Saving money, enhancing curb appeal and reducing your carbon footprint are just a few benefits to retrofitting homes with awnings, according to a new video released by the Professional Awning Manufacturers Association (PAMA).
The animation provides a simple overview of how awnings benefit homeowners. The video features a discussion of PAMA’s recent nation-wide, 50-city energy study that shows how fabric awnings or exterior shades can save homeowners up to 50 percent in cooling costs in some areas of the country.
The 2012 study focused on older homes that are typically smaller and less insulated than newer construction. Data from the study showed that retrofitting older houses with awnings and solar shades can increase a home’s energy efficiency.
For example, awnings on a home with single or double glazed windows in Pennsylvania can reduce cooling energy 46-50 percent in a hot year compared to the same house without awnings. In a hot city like Phoenix, Ariz., the estimated net savings was $193 in a typical year.
“The Awning Energy Study video is a fun way to help homeowners find the study online and share it with others,” said Michelle Sahlin, managing director of PAMA. “Fabric awnings are a simple home upgrade that enhances your home exterior, while reducing energy used by running air conditioners at full-blast. The sun’s rays through glass are responsible for almost 20 percent of the load on your air conditioner.”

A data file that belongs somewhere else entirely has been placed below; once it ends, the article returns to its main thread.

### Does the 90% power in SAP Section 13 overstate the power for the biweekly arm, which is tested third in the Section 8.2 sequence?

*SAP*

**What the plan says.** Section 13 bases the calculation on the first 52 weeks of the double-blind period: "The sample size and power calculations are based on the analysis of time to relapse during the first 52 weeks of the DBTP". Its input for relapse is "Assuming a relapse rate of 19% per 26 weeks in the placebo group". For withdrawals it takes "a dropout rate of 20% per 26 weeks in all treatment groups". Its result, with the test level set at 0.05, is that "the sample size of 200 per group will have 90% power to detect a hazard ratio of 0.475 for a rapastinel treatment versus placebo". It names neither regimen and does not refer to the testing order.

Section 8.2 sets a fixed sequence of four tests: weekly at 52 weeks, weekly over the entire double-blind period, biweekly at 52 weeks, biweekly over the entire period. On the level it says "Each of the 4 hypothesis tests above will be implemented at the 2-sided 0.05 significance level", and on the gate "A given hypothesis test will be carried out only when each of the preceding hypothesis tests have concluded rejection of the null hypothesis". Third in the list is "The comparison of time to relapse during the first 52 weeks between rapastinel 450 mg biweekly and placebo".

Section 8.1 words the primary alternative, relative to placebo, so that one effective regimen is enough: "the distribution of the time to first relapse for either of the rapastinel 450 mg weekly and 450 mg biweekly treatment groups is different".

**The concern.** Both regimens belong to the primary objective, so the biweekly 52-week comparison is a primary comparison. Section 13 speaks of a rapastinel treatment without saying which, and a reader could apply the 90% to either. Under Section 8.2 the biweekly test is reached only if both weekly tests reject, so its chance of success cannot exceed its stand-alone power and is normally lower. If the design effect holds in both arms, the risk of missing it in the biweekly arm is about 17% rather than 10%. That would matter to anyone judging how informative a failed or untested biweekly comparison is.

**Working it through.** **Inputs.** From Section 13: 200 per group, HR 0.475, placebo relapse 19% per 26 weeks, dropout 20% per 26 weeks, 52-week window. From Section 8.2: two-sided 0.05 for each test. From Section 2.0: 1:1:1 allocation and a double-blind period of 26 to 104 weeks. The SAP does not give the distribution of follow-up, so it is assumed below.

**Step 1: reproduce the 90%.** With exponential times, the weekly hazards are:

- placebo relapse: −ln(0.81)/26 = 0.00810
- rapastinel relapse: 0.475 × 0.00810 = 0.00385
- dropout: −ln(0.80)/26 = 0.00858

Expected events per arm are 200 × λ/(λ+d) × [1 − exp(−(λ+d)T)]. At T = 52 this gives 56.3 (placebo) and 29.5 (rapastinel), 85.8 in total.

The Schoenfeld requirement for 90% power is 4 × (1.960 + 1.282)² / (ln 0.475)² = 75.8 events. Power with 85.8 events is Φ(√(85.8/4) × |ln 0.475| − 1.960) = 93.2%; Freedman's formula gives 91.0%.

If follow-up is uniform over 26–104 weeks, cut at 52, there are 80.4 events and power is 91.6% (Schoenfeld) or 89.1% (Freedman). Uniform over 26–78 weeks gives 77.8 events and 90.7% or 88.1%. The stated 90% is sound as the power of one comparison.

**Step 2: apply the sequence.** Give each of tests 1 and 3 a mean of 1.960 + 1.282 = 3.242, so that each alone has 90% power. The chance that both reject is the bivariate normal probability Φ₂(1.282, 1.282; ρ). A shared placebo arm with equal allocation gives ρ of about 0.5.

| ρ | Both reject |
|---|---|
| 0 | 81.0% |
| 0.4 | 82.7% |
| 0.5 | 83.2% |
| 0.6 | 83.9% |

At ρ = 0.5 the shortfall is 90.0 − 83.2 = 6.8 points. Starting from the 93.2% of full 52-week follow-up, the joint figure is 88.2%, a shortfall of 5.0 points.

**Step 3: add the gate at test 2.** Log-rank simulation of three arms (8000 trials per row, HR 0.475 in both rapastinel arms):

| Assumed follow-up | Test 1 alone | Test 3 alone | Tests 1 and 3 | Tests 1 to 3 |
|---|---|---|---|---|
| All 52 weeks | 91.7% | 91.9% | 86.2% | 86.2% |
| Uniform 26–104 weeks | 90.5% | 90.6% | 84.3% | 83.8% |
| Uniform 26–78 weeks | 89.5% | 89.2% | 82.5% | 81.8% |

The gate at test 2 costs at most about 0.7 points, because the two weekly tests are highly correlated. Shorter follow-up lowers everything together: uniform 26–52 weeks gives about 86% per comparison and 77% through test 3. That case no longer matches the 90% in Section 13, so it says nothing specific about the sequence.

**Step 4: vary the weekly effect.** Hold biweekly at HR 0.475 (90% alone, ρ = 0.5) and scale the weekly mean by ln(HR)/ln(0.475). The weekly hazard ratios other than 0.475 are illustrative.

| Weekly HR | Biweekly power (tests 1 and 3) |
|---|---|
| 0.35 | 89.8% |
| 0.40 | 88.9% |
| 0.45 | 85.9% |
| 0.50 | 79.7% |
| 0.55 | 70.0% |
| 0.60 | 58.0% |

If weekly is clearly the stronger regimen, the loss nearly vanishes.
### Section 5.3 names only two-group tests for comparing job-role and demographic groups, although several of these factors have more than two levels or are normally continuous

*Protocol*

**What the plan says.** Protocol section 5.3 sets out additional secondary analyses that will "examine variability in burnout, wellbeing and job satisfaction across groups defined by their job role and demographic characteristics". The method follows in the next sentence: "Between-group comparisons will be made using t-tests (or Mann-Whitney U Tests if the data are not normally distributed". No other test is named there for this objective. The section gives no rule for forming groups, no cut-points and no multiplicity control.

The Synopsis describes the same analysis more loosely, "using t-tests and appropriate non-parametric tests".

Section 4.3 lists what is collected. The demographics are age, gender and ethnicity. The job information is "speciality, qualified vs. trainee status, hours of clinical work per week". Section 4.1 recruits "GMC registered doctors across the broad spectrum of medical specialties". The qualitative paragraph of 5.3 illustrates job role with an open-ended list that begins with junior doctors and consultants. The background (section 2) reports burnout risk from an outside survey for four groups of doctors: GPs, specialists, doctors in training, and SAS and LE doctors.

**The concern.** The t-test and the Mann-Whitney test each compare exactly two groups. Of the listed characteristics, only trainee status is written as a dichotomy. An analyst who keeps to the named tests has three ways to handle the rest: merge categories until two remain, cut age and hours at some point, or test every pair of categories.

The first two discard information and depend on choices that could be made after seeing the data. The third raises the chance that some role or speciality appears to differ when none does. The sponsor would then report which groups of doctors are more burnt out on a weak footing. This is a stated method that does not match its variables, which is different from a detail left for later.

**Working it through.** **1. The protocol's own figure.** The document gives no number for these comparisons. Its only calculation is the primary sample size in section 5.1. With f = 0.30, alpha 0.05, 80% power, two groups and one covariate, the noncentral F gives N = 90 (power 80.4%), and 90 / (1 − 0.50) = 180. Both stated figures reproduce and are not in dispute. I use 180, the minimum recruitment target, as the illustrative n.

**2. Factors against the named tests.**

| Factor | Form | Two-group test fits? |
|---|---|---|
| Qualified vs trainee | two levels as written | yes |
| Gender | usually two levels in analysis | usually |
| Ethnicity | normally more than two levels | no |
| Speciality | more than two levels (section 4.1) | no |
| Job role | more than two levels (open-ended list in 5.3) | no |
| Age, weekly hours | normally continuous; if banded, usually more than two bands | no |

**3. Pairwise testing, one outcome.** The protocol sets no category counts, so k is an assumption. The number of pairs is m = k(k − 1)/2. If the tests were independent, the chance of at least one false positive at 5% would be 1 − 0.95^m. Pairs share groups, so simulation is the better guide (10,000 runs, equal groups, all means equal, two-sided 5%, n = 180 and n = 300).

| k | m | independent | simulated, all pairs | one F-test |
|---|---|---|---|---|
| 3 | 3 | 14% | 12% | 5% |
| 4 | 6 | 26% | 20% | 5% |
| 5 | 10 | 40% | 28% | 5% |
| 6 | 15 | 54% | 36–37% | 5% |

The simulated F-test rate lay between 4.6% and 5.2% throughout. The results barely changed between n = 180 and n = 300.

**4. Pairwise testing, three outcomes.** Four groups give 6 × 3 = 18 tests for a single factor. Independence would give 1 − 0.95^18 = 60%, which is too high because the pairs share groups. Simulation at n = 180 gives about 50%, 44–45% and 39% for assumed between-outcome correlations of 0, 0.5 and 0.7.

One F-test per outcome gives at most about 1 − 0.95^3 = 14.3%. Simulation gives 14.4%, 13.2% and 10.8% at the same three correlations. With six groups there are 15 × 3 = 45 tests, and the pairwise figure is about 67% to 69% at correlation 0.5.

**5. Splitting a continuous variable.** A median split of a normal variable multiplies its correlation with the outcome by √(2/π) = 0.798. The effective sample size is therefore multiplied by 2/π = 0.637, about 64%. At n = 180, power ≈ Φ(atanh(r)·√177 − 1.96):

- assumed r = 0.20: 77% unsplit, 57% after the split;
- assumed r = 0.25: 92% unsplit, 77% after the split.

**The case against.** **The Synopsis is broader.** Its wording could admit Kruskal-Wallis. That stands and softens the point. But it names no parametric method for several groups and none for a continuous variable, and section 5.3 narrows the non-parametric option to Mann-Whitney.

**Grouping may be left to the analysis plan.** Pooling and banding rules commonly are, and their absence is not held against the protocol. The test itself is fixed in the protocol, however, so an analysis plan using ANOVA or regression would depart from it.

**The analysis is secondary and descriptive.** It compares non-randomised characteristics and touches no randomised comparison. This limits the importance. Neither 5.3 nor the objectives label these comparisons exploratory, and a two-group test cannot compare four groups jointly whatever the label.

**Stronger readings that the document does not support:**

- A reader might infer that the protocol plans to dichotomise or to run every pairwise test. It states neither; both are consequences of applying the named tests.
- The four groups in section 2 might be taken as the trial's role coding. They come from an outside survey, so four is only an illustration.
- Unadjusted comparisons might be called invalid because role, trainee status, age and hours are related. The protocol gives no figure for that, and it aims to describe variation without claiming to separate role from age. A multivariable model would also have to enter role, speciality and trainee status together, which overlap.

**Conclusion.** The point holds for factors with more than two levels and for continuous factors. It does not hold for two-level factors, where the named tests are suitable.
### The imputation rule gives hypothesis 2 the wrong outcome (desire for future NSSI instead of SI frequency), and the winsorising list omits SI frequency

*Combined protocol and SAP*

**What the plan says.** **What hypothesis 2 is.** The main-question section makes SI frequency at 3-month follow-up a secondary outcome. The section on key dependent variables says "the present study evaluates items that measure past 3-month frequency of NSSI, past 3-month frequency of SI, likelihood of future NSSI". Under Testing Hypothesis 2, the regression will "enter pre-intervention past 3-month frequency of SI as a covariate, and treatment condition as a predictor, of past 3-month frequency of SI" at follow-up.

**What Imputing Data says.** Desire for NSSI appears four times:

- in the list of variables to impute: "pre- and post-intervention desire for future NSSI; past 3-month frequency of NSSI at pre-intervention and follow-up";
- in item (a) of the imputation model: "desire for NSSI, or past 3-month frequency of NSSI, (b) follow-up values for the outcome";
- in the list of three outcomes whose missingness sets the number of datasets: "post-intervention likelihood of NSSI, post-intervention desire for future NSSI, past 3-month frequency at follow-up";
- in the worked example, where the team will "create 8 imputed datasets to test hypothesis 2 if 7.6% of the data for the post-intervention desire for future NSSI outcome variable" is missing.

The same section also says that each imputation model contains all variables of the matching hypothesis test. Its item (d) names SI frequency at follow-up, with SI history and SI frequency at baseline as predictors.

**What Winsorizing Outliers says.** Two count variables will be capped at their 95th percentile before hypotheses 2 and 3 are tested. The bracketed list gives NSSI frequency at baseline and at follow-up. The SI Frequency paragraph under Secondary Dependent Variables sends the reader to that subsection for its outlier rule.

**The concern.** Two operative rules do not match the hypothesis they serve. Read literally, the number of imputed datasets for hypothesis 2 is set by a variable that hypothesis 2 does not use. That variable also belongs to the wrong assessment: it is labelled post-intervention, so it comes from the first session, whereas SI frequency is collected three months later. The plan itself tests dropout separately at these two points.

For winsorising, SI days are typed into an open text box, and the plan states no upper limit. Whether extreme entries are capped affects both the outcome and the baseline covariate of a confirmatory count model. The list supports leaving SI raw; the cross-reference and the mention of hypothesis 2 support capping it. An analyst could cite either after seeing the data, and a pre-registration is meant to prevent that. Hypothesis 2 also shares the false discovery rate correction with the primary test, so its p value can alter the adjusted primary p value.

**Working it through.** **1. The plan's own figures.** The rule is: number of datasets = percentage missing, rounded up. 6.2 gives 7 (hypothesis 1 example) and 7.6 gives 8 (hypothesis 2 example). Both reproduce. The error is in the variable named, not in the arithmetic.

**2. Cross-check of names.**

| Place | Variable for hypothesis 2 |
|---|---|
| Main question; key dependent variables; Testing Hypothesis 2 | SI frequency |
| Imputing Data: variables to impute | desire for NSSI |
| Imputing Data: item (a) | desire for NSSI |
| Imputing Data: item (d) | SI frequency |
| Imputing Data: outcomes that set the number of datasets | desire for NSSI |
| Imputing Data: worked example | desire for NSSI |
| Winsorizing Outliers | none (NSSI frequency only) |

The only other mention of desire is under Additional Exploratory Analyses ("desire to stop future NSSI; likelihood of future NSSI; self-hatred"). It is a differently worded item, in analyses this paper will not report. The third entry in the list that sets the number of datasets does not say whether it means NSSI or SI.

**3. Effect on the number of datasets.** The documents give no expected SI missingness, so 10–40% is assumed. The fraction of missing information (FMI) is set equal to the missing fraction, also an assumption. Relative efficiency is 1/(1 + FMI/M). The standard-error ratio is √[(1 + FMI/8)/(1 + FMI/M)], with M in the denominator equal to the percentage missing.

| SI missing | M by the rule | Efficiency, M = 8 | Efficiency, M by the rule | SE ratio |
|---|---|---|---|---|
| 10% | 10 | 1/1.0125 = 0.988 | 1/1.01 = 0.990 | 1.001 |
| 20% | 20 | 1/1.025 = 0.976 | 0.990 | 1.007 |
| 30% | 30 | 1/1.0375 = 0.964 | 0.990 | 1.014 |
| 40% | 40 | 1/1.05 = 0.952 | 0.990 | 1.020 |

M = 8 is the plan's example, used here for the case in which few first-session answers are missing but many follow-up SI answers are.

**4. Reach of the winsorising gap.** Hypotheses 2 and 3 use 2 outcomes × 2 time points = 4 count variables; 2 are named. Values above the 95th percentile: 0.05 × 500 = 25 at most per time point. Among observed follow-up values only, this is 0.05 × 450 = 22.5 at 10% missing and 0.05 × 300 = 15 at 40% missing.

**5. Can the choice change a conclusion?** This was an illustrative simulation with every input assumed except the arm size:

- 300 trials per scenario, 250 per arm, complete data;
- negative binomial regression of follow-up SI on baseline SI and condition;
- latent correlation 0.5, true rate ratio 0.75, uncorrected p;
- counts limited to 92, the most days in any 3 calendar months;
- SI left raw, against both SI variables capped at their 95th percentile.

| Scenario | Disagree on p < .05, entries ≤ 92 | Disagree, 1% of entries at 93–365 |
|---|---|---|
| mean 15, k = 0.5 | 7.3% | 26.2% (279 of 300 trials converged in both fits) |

“Awnings block solar heat before it passes through the windows into the house,” says Peter Yost, vice president of BuildingGreen.com, an online green building design resource. “Installing fabric awnings make the home interior more comfortable and they can save 30 percent or more on the summer energy bill depending on geographic location.”
Details on how the study was conducted, a summary report and data for each of the 50 cities are available at the Awning Info website.